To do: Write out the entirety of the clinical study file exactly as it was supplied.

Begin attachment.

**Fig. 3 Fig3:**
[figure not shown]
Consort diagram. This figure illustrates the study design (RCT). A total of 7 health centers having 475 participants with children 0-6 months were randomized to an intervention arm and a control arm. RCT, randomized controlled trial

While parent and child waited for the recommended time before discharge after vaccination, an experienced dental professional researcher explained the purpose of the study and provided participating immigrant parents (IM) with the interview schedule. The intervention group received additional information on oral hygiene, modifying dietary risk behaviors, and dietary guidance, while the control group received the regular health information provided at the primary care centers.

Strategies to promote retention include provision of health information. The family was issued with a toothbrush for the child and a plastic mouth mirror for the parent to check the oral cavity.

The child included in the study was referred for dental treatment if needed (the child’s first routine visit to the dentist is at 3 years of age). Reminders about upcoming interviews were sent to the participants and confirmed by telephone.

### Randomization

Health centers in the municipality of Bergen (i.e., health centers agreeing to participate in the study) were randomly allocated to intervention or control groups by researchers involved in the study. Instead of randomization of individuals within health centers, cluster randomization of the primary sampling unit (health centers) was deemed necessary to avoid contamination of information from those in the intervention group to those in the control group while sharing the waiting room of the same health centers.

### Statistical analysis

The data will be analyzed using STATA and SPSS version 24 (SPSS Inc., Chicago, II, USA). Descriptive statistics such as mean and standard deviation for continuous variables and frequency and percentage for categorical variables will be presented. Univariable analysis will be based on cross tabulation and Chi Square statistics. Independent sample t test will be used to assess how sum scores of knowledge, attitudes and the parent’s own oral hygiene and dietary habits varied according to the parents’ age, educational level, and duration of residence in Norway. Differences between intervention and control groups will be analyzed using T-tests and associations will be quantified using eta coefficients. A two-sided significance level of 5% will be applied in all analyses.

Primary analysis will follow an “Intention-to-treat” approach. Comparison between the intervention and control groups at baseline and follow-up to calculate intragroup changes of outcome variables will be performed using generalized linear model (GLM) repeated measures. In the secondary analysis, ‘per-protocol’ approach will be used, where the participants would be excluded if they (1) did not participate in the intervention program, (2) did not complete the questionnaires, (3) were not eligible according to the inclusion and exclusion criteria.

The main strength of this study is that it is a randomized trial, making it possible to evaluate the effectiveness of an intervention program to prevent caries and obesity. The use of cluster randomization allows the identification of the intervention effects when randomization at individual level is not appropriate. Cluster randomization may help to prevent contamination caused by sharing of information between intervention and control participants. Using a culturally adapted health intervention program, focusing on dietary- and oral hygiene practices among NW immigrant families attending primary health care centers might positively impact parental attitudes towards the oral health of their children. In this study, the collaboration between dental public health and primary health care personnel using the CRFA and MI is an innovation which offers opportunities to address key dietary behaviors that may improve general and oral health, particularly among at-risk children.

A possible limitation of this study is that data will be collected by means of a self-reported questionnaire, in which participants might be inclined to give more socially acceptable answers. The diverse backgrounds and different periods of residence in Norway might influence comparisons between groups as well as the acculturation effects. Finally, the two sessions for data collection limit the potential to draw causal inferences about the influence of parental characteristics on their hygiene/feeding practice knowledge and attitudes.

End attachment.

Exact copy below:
**Fig. 3 Fig3:**
[figure not shown]
Consort diagram. This figure illustrates the study design (RCT). A total of 7 health centers having 475 participants with children 0-6 months were randomized to an intervention arm and a control arm. RCT, randomized controlled trial

While parent and child waited for the recommended time before discharge after vaccination, an experienced dental professional researcher explained the purpose of the study and provided participating immigrant parents (IM) with the interview schedule. The intervention group received additional information on oral hygiene, modifying dietary risk behaviors, and dietary guidance, while the control group received the regular health information provided at the primary care centers.

Strategies to promote retention include provision of health information. The family was issued with a toothbrush for the child and a plastic mouth mirror for the parent to check the oral cavity.

The child included in the study was referred for dental treatment if needed (the child’s first routine visit to the dentist is at 3 years of age). Reminders about upcoming interviews were sent to the participants and confirmed by telephone.

### Randomization

Health centers in the municipality of Bergen (i.e., health centers agreeing to participate in the study) were randomly allocated to intervention or control groups by researchers involved in the study. Instead of randomization of individuals within health centers, cluster randomization of the primary sampling unit (health centers) was deemed necessary to avoid contamination of information from those in the intervention group to those in the control group while sharing the waiting room of the same health centers.

### Statistical analysis

The data will be analyzed using STATA and SPSS version 24 (SPSS Inc., Chicago, II, USA). Descriptive statistics such as mean and standard deviation for continuous variables and frequency and percentage for categorical variables will be presented. Univariable analysis will be based on cross tabulation and Chi Square statistics. Independent sample t test will be used to assess how sum scores of knowledge, attitudes and the parent’s own oral hygiene and dietary habits varied according to the parents’ age, educational level, and duration of residence in Norway. Differences between intervention and control groups will be analyzed using T-tests and associations will be quantified using eta coefficients. A two-sided significance level of 5% will be applied in all analyses.

Primary analysis will follow an “Intention-to-treat” approach. Comparison between the intervention and control groups at baseline and follow-up to calculate intragroup changes of outcome variables will be performed using generalized linear model (GLM) repeated measures. In the secondary analysis, ‘per-protocol’ approach will be used, where the participants would be excluded if they (1) did not participate in the intervention program, (2) did not complete the questionnaires, (3) were not eligible according to the inclusion and exclusion criteria.

The main strength of this study is that it is a randomized trial, making it possible to evaluate the effectiveness of an intervention program to prevent caries and obesity. The use of cluster randomization allows the identification of the intervention effects when randomization at individual level is not appropriate. Cluster randomization may help to prevent contamination caused by sharing of information between intervention and control participants. Using a culturally adapted health intervention program, focusing on dietary- and oral hygiene practices among NW immigrant families attending primary health care centers might positively impact parental attitudes towards the oral health of their children. In this study, the collaboration between dental public health and primary health care personnel using the CRFA and MI is an innovation which offers opportunities to address key dietary behaviors that may improve general and oral health, particularly among at-risk children.

A possible limitation of this study is that data will be collected by means of a self-reported questionnaire, in which participants might be inclined to give more socially acceptable answers. The diverse backgrounds and different periods of residence in Norway might influence comparisons between groups as well as the acculturation effects. Finally, the two sessions for data collection limit the potential to draw causal inferences about the influence of parental characteristics on their hygiene/feeding practice knowledge and attitudes.